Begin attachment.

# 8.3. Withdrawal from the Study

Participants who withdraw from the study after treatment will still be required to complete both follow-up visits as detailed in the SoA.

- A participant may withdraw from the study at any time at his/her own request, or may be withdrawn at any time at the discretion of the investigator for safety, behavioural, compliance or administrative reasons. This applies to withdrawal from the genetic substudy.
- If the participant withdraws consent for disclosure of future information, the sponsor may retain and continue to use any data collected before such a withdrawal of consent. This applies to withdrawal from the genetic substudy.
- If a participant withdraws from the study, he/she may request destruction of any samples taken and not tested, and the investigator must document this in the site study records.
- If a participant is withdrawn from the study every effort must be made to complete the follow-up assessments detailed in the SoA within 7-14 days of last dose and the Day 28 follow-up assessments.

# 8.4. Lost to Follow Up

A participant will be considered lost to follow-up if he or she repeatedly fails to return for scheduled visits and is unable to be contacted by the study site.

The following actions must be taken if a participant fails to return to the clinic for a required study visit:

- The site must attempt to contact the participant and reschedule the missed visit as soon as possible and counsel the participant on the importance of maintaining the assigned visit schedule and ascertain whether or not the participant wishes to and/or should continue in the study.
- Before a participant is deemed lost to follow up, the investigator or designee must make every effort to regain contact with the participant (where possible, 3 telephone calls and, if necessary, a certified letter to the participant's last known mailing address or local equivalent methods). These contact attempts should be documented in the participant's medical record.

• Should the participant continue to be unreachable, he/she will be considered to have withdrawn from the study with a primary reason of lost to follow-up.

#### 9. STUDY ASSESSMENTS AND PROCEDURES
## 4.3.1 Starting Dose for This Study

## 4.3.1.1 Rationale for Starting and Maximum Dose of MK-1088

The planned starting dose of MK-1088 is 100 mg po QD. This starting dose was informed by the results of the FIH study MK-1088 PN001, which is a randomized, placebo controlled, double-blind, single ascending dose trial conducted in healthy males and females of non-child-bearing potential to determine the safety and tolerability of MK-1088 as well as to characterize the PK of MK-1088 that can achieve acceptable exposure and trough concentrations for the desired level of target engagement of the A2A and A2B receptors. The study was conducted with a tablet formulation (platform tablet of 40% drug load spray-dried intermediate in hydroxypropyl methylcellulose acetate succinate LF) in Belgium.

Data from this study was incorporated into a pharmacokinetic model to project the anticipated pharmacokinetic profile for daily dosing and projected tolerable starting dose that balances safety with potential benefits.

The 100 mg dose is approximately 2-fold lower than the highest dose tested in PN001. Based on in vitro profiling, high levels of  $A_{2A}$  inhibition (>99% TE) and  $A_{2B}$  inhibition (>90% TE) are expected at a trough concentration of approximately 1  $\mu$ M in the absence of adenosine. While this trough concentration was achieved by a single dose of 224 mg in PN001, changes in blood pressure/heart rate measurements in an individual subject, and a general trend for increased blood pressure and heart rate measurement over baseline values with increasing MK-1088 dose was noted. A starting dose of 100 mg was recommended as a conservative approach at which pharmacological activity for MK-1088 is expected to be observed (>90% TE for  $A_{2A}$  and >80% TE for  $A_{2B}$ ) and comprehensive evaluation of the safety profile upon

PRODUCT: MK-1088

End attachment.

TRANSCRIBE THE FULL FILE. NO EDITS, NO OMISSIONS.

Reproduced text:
# 8.3. Withdrawal from the Study

Participants who withdraw from the study after treatment will still be required to complete both follow-up visits as detailed in the SoA.

- A participant may withdraw from the study at any time at his/her own request, or may be withdrawn at any time at the discretion of the investigator for safety, behavioural, compliance or administrative reasons. This applies to withdrawal from the genetic substudy.
- If the participant withdraws consent for disclosure of future information, the sponsor may retain and continue to use any data collected before such a withdrawal of consent. This applies to withdrawal from the genetic substudy.
- If a participant withdraws from the study, he/she may request destruction of any samples taken and not tested, and the investigator must document this in the site study records.
- If a participant is withdrawn from the study every effort must be made to complete the follow-up assessments detailed in the SoA within 7-14 days of last dose and the Day 28 follow-up assessments.

# 8.4. Lost to Follow Up

A participant will be considered lost to follow-up if he or she repeatedly fails to return for scheduled visits and is unable to be contacted by the study site.

The following actions must be taken if a participant fails to return to the clinic for a required study visit:

- The site must attempt to contact the participant and reschedule the missed visit as soon as possible and counsel the participant on the importance of maintaining the assigned visit schedule and ascertain whether or not the participant wishes to and/or should continue in the study.
- Before a participant is deemed lost to follow up, the investigator or designee must make every effort to regain contact with the participant (where possible, 3 telephone calls and, if necessary, a certified letter to the participant's last known mailing address or local equivalent methods). These contact attempts should be documented in the participant's medical record.

• Should the participant continue to be unreachable, he/she will be considered to have withdrawn from the study with a primary reason of lost to follow-up.

#### 9. STUDY ASSESSMENTS AND PROCEDURES
## 4.3.1 Starting Dose for This Study

## 4.3.1.1 Rationale for Starting and Maximum Dose of MK-1088

The planned starting dose of MK-1088 is 100 mg po QD. This starting dose was informed by the results of the FIH study MK-1088 PN001, which is a randomized, placebo controlled, double-blind, single ascending dose trial conducted in healthy males and females of non-child-bearing potential to determine the safety and tolerability of MK-1088 as well as to characterize the PK of MK-1088 that can achieve acceptable exposure and trough concentrations for the desired level of target engagement of the A2A and A2B receptors. The study was conducted with a tablet formulation (platform tablet of 40% drug load spray-dried intermediate in hydroxypropyl methylcellulose acetate succinate LF) in Belgium.

Data from this study was incorporated into a pharmacokinetic model to project the anticipated pharmacokinetic profile for daily dosing and projected tolerable starting dose that balances safety with potential benefits.

The 100 mg dose is approximately 2-fold lower than the highest dose tested in PN001. Based on in vitro profiling, high levels of  $A_{2A}$  inhibition (>99% TE) and  $A_{2B}$  inhibition (>90% TE) are expected at a trough concentration of approximately 1  $\mu$ M in the absence of adenosine. While this trough concentration was achieved by a single dose of 224 mg in PN001, changes in blood pressure/heart rate measurements in an individual subject, and a general trend for increased blood pressure and heart rate measurement over baseline values with increasing MK-1088 dose was noted. A starting dose of 100 mg was recommended as a conservative approach at which pharmacological activity for MK-1088 is expected to be observed (>90% TE for  $A_{2A}$  and >80% TE for  $A_{2B}$ ) and comprehensive evaluation of the safety profile upon

PRODUCT: MK-1088